Houtepen, L. C., Heron, J., Suderman, M. J., Fraser, A., Chittleborough, C. R., & Howe, L. D. (2020). Associations of adverse childhood experiences with educational attainment and adolescent health and the role of family and socioeconomic factors: A prospective cohort study in the UK. PLoS Medicine17(3), 1–21. 
Link/Citation by National Library of Medicine/PubMed:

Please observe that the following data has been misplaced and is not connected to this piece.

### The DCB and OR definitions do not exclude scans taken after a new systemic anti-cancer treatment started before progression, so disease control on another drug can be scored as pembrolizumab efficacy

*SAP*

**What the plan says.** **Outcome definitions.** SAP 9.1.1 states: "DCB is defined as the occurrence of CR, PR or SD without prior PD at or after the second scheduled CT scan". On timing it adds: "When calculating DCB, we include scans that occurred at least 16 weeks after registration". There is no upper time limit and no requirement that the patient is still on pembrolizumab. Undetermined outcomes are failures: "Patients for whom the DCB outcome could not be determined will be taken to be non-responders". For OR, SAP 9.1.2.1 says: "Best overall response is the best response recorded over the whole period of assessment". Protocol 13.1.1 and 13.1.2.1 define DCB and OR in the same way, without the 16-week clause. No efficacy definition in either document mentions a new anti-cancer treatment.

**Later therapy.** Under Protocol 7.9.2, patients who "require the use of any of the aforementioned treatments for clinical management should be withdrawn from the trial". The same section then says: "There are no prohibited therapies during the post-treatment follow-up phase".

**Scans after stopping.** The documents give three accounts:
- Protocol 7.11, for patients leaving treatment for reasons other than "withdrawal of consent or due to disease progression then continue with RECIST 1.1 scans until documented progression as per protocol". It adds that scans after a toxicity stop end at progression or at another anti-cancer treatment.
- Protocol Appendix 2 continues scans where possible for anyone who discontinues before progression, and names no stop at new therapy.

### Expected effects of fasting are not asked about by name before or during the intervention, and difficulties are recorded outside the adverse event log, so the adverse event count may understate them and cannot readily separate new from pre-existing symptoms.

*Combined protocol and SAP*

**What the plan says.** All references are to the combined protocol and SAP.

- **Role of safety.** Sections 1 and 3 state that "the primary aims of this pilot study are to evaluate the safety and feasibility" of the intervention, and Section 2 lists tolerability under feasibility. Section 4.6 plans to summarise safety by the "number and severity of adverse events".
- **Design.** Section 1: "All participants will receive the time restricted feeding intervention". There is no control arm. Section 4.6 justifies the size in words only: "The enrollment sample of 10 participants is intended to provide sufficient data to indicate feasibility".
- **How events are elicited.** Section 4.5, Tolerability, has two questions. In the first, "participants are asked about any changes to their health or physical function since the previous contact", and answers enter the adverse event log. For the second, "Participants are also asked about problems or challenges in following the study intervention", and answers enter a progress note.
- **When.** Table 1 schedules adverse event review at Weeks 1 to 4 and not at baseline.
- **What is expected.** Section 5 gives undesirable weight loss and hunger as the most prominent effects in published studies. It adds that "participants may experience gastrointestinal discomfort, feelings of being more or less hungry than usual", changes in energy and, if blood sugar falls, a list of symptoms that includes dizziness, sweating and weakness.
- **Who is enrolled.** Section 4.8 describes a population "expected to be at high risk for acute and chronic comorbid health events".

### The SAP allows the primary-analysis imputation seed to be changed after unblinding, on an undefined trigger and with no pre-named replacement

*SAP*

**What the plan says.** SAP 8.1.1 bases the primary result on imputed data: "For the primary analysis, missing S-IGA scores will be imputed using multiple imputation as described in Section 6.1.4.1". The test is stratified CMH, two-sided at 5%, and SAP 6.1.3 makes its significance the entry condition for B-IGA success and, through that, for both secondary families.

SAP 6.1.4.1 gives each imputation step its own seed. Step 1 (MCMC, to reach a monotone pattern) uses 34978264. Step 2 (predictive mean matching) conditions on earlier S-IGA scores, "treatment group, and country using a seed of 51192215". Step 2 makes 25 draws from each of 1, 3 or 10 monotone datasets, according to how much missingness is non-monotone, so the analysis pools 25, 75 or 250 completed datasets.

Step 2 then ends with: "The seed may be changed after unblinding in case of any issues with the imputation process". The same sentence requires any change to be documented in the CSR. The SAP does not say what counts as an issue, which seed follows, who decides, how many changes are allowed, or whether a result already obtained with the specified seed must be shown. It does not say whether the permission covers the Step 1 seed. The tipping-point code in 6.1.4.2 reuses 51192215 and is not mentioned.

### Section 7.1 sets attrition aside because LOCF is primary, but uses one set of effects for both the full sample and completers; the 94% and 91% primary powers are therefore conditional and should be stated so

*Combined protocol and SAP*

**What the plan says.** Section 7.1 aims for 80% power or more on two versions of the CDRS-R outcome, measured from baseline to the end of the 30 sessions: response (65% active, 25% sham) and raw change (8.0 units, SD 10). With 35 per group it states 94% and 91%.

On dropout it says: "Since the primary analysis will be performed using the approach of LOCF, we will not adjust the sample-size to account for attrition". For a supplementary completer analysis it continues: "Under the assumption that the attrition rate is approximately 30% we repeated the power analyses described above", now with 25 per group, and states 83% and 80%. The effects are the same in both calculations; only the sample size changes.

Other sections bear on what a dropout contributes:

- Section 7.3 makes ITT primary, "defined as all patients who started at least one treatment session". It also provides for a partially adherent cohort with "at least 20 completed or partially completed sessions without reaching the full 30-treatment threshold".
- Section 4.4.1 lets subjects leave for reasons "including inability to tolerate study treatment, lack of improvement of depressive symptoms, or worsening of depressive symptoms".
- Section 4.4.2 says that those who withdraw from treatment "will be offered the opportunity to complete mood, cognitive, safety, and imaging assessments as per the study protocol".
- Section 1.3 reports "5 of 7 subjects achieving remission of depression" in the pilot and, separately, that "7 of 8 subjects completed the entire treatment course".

Experiencing multiple adverse childhood experiences (ACEs) is a risk factor for many adverse outcomes. We explore associations of ACEs with educational attainment and adolescent health and the role of family and socioeconomic factors in these associations. Methods and Findings: Using data from the Avon Longitudinal Study of Parents and Children (ALSPAC), a prospective cohort of children born in southwest England in 1991-1992, we assess associations of ACEs between birth and 16 years (sexual, physical, or emotional abuse; emotional neglect; parental substance abuse; parental mental illness or suicide attempt; violence between parents; parental separation; bullying; and parental criminal conviction, with data collected on multiple occasions between birth and age 16) with educational attainment at 16 years (n = 9,959) and health at age 17 years (depression, obesity, harmful alcohol use, smoking, and illicit drug use; n = 4,917). We explore the extent to which associations are robust to adjustment for family and socioeconomic factors (home ownership, mother and partner’s highest educational qualification, household social class, parity, child’s ethnicity, mother’s age, mother’s marital status, mother’s depression score at 18 and 32 weeks gestation, and mother’s partner’s depression score at 18 weeks gestation) and whether associations differ according to socioeconomic factors, and we estimate the proportion of adverse educational and health outcomes attributable to ACEs or family or socioeconomic measures. Among the 9,959 participants (49.5% female) included in analysis of educational outcomes, 84% reported at least one ACE, 24% reported 4 or more ACEs, and 54.5% received 5 or more General Certificates of Secondary Education (GCSEs) at grade C or above, including English and Maths. Among the 4,917 participants (50.1% female) included in analysis of health outcomes, 7.3% were obese, 8.7% had depression, 19.5% reported smoking, 16.1% reported drug use, and 10.9% reported harmful alcohol use. There were associations of ACEs with lower educational attainment and higher risk of depression, drug use, and smoking. For example, odds ratios (ORs) for 4+ ACEs compared with no ACEs after adjustment for confounders were depression, 2.4 (1.6-3.8, p < 0.001); drug use, 3.1 (2.1-4.4, p < 0.001); and smoking, 2.3 (1.7-3.1, p < 0.001). Associations with educational attainment attenuated after adjustment but remained strong; for example, the OR after adjustment for confounders for low educational attainment comparing 4+ ACEs with no ACEs was 2.0 (1.7-2.4, p < 0.001). Associations with depression, drug use, and smoking were not altered by adjustment. Associations of ACEs with harmful alcohol use and obesity were weak. For example, ORs for 4+ ACEs compared with no ACEs after adjustment for confounders were harmful alcohol use, 1.4 (0.9-2.0, p = 0.10) and obesity, 1.4 (0.9-2.2, p = 0.13) We found no evidence that socioeconomic factors modified the associations of ACEs with educational or health outcomes. Population attributable fractions (PAFs) for the adverse educational and health outcomes range from 5%-15% for 4+ ACEs and 1%-19% for low maternal education. Using data from multiple questionnaires across a long period of time enabled us to capture a detailed picture of the cohort members’ experience of ACEs; however, a limitation of our study is that this resulted in a high proportion of missing data, and our analyses assume data are missing at random.Conclusions: This study demonstrates associations between ACEs and lower educational attainment and higher risks of depression, drug use, and smoking that remain after adjustment for family and socioeconomic factors. The low PAFs for both ACEs and socioeconomic factors imply that interventions that focus solely on ACEs or solely on socioeconomic deprivation, whilst beneficial, would miss most cases of adverse educational and health outcomes. This interpretation suggests that intervention strategies should target a wide range of relevant factors, including ACEs, socioeconomic deprivation, parental substance use, and mental health.